Controversy has been sparked over plans to build one of the tallest onshore wind farms in the UK, less than four miles from Banchory in Aberdeenshire.
Renewables developer RES is behind the 17-turbine development, each standing 820 feet tall and “theoretically visible” with viewpoints from 20 miles away in all directions; from Moray to Angus, according to planning documents.
The Hill of Fare wind farm has sparked outcry from campaigners opposing the development, while local residents are being urged to give their views in an upcoming consultation.
Its height will rival an extension to the Lethans Wind Farm planned for New Cumnock in East Ayrshire, billed as the “tallest on-land wind farm in the world”.
Hill of Fare will stand around 30ft short of those turbines, but still nearly twice the height of the Glasgow Tower, Scotland’s tallest building.
The site, being developed in partnership with Dunecht Estates, would have an expected generating capacity of around 122 megawatts if approved.
According to RES, it will produce enough electricity to power 90,000 homes and create a reduction in carbon emissions of approximately 142,000 tonnes each year.
Imposing prospect
Scotland Against Spin, a campaign group that is calling for the reform of the Scottish Government’s wind energy policy has stood against the proposed wind farm.
Chairperson, Graham Lang, said: “We have had many contacts from local people concerned about the impact the proposed Hill of Fare wind farm will have on their visual amenity and the noise that will impact on the enjoyment of their home.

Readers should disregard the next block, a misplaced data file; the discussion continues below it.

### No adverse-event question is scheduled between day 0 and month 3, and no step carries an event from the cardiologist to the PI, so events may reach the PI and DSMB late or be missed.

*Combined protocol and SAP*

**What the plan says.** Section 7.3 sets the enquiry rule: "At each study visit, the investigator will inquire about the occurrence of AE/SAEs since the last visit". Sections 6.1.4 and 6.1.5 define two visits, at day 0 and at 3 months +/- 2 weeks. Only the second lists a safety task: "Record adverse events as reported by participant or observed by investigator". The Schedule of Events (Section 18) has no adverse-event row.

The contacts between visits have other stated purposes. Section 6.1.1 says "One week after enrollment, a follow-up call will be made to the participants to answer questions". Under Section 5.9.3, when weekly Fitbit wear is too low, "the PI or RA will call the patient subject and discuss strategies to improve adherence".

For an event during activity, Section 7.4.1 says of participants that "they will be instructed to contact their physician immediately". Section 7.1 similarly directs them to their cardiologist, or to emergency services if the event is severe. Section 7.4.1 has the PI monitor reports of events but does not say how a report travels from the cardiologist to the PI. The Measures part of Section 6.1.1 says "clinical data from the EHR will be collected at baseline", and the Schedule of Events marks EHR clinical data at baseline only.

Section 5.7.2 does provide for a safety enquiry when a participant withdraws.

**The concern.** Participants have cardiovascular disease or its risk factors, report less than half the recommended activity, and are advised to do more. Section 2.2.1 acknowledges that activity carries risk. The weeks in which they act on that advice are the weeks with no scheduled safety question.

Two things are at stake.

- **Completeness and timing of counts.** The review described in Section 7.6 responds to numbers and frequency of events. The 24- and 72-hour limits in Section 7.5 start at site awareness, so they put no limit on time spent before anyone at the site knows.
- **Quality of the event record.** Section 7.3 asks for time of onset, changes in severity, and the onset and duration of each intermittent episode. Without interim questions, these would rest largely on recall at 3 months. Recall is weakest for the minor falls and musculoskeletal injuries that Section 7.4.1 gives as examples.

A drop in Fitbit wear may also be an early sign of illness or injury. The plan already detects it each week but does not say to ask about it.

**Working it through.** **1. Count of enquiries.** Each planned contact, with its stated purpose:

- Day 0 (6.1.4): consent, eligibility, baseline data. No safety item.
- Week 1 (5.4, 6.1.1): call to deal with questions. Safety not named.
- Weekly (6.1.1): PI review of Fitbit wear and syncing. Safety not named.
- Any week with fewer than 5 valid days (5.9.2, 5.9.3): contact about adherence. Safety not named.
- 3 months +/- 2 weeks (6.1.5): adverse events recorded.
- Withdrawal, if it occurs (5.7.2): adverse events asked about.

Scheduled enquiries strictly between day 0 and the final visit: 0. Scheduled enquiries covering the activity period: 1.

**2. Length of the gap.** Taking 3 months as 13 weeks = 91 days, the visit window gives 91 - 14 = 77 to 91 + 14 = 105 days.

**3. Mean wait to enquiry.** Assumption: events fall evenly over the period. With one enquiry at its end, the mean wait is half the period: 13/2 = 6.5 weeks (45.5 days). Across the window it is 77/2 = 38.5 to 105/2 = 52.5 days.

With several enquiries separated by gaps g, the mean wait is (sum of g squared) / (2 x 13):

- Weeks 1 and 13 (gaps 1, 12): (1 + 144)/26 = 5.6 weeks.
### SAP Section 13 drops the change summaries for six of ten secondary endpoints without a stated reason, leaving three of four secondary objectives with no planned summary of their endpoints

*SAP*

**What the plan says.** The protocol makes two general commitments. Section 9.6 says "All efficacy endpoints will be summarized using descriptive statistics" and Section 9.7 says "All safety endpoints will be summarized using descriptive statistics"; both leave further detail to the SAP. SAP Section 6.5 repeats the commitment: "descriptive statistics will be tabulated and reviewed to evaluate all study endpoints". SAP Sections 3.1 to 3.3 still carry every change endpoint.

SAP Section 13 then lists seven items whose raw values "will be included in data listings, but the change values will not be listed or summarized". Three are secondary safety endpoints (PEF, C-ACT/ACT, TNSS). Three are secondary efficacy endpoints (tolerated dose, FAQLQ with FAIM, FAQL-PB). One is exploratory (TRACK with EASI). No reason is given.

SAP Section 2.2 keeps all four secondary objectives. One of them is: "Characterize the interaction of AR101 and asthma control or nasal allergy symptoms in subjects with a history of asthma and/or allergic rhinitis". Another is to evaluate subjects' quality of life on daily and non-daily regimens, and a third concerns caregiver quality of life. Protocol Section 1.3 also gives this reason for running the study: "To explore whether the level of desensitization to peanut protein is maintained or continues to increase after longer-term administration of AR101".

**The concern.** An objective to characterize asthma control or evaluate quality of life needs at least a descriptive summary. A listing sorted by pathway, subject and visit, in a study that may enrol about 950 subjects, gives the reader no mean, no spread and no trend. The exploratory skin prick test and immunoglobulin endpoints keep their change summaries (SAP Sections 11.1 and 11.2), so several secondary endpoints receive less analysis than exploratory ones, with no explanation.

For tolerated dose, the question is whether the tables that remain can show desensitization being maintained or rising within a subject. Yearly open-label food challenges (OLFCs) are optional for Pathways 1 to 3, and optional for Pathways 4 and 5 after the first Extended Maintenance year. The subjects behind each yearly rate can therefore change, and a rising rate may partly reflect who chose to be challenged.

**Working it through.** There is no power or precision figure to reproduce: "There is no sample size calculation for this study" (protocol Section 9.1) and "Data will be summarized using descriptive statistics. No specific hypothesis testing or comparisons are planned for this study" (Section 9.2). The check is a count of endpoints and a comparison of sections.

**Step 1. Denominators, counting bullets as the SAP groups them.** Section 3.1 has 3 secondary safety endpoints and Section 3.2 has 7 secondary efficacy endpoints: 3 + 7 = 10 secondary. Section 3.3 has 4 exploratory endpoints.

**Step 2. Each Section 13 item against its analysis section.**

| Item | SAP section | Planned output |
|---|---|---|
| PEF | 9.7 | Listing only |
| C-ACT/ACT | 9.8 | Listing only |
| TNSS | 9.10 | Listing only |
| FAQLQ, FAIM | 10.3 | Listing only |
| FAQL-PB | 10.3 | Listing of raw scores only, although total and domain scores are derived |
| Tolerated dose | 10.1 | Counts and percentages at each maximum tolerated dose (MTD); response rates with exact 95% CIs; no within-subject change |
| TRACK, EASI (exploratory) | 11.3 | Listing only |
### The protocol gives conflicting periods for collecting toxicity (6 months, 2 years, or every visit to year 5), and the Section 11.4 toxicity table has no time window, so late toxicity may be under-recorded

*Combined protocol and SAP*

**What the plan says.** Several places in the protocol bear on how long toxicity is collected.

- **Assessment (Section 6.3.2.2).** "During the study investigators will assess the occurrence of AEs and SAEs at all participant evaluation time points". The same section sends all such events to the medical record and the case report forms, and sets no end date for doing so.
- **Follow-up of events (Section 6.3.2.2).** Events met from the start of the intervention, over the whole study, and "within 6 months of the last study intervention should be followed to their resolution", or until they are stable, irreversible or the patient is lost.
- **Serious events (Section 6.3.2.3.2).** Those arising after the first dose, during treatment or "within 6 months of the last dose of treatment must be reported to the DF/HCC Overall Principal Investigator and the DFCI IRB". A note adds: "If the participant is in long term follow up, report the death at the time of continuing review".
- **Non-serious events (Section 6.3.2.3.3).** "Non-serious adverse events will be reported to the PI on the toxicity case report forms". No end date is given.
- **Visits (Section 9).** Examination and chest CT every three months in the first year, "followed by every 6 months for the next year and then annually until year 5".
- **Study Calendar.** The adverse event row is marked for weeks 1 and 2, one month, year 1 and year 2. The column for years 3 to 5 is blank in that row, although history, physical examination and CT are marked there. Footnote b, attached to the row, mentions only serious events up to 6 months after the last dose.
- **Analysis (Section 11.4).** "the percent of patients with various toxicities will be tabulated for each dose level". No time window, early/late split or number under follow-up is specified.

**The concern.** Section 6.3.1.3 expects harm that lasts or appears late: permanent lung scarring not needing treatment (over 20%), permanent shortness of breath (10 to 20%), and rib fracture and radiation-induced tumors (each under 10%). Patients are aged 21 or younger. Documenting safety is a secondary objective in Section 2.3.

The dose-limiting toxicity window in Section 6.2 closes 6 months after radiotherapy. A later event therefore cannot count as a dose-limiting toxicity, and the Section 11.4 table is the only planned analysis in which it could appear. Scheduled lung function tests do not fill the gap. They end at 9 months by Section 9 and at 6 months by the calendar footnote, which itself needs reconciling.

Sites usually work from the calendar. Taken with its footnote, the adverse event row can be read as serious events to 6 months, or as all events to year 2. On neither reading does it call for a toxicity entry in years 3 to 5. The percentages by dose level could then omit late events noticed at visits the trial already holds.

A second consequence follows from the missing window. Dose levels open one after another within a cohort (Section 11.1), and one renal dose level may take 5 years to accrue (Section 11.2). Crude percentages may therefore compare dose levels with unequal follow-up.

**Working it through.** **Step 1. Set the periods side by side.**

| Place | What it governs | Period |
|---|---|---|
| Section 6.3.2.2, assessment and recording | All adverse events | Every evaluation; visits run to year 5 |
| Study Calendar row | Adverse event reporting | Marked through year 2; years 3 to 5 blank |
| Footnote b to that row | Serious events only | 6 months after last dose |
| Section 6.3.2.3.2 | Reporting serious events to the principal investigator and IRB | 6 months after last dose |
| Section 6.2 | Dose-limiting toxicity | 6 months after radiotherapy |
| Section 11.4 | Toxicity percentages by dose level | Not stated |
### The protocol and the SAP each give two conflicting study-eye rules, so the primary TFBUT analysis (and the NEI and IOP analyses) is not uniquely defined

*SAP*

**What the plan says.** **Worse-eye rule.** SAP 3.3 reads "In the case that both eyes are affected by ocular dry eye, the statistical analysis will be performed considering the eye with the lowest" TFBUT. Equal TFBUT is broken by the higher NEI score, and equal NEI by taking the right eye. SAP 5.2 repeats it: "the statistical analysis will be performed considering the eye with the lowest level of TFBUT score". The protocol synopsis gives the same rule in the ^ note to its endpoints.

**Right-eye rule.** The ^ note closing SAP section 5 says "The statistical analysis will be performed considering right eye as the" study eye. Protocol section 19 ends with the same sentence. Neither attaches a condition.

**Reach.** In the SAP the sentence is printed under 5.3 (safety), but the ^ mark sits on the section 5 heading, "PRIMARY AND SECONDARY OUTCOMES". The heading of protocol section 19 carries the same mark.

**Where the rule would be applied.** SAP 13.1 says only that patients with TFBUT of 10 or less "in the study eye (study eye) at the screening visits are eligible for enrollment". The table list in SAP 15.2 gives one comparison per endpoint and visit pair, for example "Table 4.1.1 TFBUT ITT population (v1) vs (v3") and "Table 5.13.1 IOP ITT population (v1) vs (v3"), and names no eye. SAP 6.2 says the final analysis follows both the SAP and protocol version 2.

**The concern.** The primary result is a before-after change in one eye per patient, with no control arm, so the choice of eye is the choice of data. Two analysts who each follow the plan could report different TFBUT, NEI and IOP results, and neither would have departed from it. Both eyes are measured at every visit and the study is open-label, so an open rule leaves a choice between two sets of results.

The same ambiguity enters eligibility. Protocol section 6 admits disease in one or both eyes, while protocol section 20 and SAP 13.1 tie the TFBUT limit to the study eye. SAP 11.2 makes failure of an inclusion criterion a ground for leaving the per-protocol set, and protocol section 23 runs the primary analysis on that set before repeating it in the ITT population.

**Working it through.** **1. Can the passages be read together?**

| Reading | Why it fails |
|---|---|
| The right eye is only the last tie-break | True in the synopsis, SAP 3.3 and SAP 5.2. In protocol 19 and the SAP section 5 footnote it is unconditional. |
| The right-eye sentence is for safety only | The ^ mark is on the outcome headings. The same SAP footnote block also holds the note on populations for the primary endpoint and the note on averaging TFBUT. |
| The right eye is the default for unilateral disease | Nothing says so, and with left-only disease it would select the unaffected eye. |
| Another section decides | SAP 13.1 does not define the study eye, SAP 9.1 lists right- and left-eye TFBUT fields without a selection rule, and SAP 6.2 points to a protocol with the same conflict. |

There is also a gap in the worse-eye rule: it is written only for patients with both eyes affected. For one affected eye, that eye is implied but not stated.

“The owner of the site lives far away and will not have to live with the presence of the turbines and as one of the wealthiest people in the UK has no need of the rental income. The developer of course is only interested in their bottom line.”
West Aberdeenshire and Kincardine MP Andrew Bowie said: “As it stands, it’s an imposing prospect not just for Banchory but for much of the North East.
“Considering these would be seen from Moray, Aberdeen and the Mearns, many communities should get their say.
“An application like this must rest on the wishes of those in the area.”
It is expected that the project will be subject to a public local inquiry held by Aberdeenshire council where local residents can share their opinions on the matter. Read on:

SAS Volunteer

We publish content from 3rd party sources for educational purposes. We operate as a not-for-profit and do not make any revenue from the website. If you have content published on this site that you feel infringes your copyright please contact: webmaster@scotlandagainstspin.org to have the appropriate credit provided or the offending article removed.

0 Comments

Leave a Reply

Avatar placeholder

Your email address will not be published.